In fact, it has been observed that ducks actually have changed there fly routes during migration to use the populations of Zebra Mussels for food. Some native fish like yellow perch feed on the larval of the Zebra Mussels. The Great Lakes have also been clean of population by the filtered feeding of the Zebra Mussels. As the water has been cleared, light as entered deeper into the water which has meant better plant growth for fish habitat. The Great Lakes have been affected both negatively and positively by the introduction of Zebra Mussels. Man in all his wisdom has brought this invasive species into the Great Lakes accidentally for his monetary gain by the opening of the St.
Lawrence seaway. As one can see there have been some positive impacts from the Zebra Mussels. The main impact was clearing the lakes of a lot of pollution. The negative impacts, however, far outweigh the positive advantages of the Zebra Mussels. The positive monetary advantages from the St. Lawrence seaway has been striped away by all the problems caused by the Zebra Mussels.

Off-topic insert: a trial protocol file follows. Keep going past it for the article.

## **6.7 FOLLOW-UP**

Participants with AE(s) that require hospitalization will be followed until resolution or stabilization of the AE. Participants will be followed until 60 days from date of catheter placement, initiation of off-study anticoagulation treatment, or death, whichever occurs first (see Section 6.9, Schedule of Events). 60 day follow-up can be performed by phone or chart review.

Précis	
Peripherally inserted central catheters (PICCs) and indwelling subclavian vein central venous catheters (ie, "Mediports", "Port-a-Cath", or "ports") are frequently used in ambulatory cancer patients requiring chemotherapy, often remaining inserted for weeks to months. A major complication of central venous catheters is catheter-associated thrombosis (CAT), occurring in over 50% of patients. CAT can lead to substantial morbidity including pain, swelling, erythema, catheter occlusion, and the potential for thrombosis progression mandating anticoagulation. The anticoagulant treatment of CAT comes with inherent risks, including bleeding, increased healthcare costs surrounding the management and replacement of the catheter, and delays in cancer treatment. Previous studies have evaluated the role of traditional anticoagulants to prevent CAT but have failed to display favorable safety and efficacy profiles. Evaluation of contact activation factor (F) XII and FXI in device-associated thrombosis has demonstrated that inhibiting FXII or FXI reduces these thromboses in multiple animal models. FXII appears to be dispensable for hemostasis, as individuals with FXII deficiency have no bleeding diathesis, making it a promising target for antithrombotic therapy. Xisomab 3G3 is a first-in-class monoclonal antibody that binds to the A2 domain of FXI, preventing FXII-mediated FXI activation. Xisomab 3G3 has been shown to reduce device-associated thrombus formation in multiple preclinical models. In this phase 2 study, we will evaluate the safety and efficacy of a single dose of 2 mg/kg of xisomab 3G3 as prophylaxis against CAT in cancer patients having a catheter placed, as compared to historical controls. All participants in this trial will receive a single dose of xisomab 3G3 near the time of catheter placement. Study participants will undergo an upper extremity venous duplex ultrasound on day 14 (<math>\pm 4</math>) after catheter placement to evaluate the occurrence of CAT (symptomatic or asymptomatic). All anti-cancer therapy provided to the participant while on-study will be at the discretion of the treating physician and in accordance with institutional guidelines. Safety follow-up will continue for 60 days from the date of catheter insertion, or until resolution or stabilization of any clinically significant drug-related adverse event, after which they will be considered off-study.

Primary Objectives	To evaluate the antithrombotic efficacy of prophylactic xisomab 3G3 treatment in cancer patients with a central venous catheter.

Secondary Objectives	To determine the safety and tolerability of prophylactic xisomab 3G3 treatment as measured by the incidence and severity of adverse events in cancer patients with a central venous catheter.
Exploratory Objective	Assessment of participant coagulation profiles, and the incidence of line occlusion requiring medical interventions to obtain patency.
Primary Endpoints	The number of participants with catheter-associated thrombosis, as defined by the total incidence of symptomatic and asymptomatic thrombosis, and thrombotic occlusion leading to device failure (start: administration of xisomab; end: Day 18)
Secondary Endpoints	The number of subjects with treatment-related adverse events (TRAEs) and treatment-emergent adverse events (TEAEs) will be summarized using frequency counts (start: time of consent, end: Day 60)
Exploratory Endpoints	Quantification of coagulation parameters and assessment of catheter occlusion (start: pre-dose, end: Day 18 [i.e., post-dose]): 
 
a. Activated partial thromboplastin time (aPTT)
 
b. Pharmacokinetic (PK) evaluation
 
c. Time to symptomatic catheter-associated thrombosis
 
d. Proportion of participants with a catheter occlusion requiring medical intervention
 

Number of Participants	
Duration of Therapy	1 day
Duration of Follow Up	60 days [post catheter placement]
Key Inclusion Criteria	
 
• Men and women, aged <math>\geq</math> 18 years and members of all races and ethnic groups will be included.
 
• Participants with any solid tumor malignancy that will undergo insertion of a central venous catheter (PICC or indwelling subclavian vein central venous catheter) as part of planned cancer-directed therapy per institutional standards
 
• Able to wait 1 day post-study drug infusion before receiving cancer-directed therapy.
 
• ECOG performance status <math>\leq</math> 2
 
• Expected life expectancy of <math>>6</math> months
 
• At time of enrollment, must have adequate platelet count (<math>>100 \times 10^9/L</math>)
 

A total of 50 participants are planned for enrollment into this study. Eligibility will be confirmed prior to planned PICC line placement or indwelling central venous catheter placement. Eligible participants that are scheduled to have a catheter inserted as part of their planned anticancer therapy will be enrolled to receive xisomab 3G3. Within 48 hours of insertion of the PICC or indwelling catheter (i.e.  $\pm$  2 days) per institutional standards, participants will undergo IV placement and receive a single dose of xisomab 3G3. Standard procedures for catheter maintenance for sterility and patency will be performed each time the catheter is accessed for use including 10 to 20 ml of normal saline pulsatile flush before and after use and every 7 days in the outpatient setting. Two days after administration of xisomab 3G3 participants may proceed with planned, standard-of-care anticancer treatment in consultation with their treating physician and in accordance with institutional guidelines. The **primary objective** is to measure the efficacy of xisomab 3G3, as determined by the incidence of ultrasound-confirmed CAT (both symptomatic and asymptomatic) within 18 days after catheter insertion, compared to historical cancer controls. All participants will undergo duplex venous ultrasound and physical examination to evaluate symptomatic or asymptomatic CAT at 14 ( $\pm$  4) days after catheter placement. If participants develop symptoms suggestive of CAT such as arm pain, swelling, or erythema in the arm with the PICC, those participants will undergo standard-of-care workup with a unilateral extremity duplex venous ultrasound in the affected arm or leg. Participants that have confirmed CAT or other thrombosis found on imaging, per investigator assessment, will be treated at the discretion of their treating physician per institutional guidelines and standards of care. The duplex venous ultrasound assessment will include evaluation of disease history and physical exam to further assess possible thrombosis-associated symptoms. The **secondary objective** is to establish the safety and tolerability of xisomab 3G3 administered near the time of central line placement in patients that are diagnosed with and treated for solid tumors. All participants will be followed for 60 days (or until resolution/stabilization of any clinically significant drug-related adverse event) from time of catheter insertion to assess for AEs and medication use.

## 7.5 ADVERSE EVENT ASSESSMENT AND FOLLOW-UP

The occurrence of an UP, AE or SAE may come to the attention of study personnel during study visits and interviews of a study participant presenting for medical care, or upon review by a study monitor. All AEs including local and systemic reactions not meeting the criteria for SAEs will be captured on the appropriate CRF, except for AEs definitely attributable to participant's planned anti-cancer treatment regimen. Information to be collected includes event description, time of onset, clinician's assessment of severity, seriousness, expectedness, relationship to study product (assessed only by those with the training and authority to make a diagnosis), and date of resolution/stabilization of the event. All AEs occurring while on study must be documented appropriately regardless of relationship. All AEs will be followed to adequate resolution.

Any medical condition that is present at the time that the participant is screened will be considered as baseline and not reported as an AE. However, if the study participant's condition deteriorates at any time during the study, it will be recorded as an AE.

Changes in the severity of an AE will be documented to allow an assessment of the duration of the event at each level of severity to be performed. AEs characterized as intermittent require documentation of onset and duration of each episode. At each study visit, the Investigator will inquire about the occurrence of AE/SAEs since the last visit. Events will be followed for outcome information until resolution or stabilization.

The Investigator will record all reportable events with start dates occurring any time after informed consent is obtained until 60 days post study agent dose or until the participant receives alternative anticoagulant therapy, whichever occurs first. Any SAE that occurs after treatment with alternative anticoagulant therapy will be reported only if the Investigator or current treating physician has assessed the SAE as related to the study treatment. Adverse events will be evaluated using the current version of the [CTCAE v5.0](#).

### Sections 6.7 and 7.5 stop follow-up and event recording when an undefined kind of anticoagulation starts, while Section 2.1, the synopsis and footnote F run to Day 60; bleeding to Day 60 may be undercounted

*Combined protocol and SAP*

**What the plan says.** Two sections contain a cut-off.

Map Showing how Zebra Mussels have spread. “STATES WITH ZEBRA MUSSEL INFESTATIONS IN RELATION TO SOUTH CAROLINA.” SCDNR. SCDNR, 01 Mar. 2013.
Web. 01 Mar. 2013. Works Cited “Article.” Zebra Mussels.
The National Atlas of the United States, 14 Jan. 2013. Web. 28 Feb. 2013. Erwin, John.
“How Do Zebra Mussels Affect Plants, Animals & Humans?” EHow. Demand Media, 24 May 2010. Web. 25 Feb. 2013. Nash/Monroe, J.
Madeleine. “Breaking News, Analysis, Politics, Blogs, News Photos, Video, Tech Reviews.” Time. Time, 21 Jan. 1991.
Web. 05 Mar. 2013. O’Neill, Charles R., Jr.
“Economic Impacts of Zebra Mussel Infestation.” Economic Impacts of Zebra Mussel Infestation. N.p., 28 Feb.
2013. Web. 28 Feb. 2013. “USGS Great Lakes Science Center.
” USGS Great Lakes Science Center. USGS, 31 Jan. 2008. Web. 12 Feb.